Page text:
There’s something lurking in the waters of Aldwinter, near Colchester, towards the end of the nineteenth century and recently widowed Cora Seaborne, a keen fossil hunter is determined to find out what it is. Could it be the Essex Serpent rumoured to have terrorised villagers over 200 years ago?
This is a very good quality Victorian-set novel which features, unsurprisingly, the themes of superstition versus rational thought , Darwinism against established religious beliefs and the fear that despite the growth of scientific understanding and medical advances there may just be primitive, natural, environmental things lurking that no-one can comprehend.
Sarah Perry’s critically acclaimed second novel has already scooped the Waterstone’s Book Of The Year award. Its cover by Peter Dyer based upon a William Morris design certainly looks stunning in book shop windows and the whole look and structure of the book with its quotes from the actual seventeenth century pamphlet warning of the dangers of the serpent, the use of correspondence in the text and its chronological structure through the months of 1893 are all impressive and shout out quality fiction.
Perry creates a convincing set of characters. Cora, released from an abusive marriage receives attention from the doctor who attended her husband but finds stronger attraction to the village’s vicar, a family man with a consumptive wife. The threat of the serpent looms throughout giving the book a rich edginess, which together with its warm humour works very well.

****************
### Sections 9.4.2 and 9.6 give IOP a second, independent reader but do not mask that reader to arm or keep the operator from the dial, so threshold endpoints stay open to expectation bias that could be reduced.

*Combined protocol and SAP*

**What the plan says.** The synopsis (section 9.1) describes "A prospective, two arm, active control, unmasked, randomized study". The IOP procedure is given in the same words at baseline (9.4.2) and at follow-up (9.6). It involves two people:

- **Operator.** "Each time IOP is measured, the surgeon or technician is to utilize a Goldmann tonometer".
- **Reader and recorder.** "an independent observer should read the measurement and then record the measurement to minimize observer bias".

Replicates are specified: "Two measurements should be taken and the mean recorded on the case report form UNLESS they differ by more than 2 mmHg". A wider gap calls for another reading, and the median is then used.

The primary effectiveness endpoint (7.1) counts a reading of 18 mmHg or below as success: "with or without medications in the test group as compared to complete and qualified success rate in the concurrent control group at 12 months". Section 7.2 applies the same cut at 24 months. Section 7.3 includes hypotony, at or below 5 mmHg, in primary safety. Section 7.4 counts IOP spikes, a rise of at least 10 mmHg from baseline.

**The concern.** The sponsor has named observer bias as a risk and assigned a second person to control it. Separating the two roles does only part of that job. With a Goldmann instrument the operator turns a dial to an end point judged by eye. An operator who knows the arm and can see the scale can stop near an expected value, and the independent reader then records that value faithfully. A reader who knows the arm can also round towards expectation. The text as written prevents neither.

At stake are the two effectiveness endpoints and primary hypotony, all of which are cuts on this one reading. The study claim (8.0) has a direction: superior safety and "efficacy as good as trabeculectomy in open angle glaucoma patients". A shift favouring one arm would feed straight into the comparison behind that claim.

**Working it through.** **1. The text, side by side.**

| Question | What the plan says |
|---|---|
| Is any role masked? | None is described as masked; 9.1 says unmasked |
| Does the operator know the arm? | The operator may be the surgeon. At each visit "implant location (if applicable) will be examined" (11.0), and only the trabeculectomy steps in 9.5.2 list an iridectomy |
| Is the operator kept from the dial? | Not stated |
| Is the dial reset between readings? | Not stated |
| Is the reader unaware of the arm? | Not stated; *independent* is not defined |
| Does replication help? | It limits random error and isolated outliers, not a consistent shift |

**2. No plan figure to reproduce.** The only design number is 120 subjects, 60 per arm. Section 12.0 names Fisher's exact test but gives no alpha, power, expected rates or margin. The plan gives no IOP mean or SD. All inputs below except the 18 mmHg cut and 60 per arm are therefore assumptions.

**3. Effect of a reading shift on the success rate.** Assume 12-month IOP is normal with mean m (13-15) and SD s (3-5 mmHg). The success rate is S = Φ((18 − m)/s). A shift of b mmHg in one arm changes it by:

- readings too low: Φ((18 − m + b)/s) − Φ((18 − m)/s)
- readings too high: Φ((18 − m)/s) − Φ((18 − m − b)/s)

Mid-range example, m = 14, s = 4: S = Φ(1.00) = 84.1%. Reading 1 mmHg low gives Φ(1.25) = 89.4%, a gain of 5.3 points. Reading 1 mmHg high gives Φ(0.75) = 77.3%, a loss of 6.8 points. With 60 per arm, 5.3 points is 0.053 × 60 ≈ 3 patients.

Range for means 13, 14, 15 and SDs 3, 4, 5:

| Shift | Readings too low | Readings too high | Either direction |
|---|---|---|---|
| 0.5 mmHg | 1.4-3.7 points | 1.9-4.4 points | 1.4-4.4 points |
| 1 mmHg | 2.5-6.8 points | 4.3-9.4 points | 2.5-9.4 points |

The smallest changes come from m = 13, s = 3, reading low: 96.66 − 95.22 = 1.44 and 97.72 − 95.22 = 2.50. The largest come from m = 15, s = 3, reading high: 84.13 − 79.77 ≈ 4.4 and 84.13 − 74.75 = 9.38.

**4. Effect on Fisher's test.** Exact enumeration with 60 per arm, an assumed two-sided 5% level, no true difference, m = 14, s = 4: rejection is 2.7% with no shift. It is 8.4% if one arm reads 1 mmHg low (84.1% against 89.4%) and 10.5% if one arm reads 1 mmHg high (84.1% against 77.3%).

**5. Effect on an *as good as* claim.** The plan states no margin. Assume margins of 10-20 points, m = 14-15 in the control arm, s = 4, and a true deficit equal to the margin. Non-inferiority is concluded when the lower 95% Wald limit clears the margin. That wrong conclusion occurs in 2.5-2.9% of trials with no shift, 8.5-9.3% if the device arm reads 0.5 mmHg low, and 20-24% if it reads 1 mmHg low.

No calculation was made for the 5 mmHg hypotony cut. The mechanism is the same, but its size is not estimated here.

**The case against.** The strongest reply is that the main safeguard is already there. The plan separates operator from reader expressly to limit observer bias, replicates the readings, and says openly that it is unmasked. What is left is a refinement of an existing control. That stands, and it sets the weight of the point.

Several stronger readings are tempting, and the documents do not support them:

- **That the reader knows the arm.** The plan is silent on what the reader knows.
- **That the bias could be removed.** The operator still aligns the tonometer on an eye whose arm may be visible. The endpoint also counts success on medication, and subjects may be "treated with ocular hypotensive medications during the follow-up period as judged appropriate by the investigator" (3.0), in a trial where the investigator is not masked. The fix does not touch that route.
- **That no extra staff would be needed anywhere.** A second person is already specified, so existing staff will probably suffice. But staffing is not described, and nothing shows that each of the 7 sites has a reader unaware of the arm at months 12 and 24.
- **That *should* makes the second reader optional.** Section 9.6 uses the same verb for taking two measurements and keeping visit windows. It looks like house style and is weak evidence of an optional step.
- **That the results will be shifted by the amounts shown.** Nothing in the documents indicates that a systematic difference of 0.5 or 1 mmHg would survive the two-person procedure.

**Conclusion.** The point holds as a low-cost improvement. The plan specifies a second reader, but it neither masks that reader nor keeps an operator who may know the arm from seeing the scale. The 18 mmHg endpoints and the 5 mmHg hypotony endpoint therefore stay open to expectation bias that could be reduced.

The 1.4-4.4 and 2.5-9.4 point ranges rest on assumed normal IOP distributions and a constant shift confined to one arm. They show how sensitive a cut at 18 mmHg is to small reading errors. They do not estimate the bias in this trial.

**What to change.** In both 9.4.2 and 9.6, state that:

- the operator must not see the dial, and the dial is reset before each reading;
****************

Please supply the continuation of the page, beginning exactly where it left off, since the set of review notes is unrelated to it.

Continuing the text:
I think in all aspects this is a strong work but for me it didn’t quite have the extra something which would put it up amongst the very best of the Victorian historical literary novel. I’m thinking John Fowles “French Lieutenant’s Woman” , Sarah Waters’ “Fingersmith” and particularly Michael Faber’s “Crimson Petal And The White”. These authors developed upon the Victorian cliff-hanger technique to bring us real surprises in the plot which is what makes them so memorable but I didn’t feel that happened here, and I was expecting it to. Perhaps I was just looking forward to reading it too much. It is, however, a very welcome addition to my bookshelves of another very good 21st century evocation of the nineteenth century novel.
The Essex Serpent was published (appropriately) by Serpent’s Tail in May 2016. Many thanks to the publishers and to newbooks for the review copy.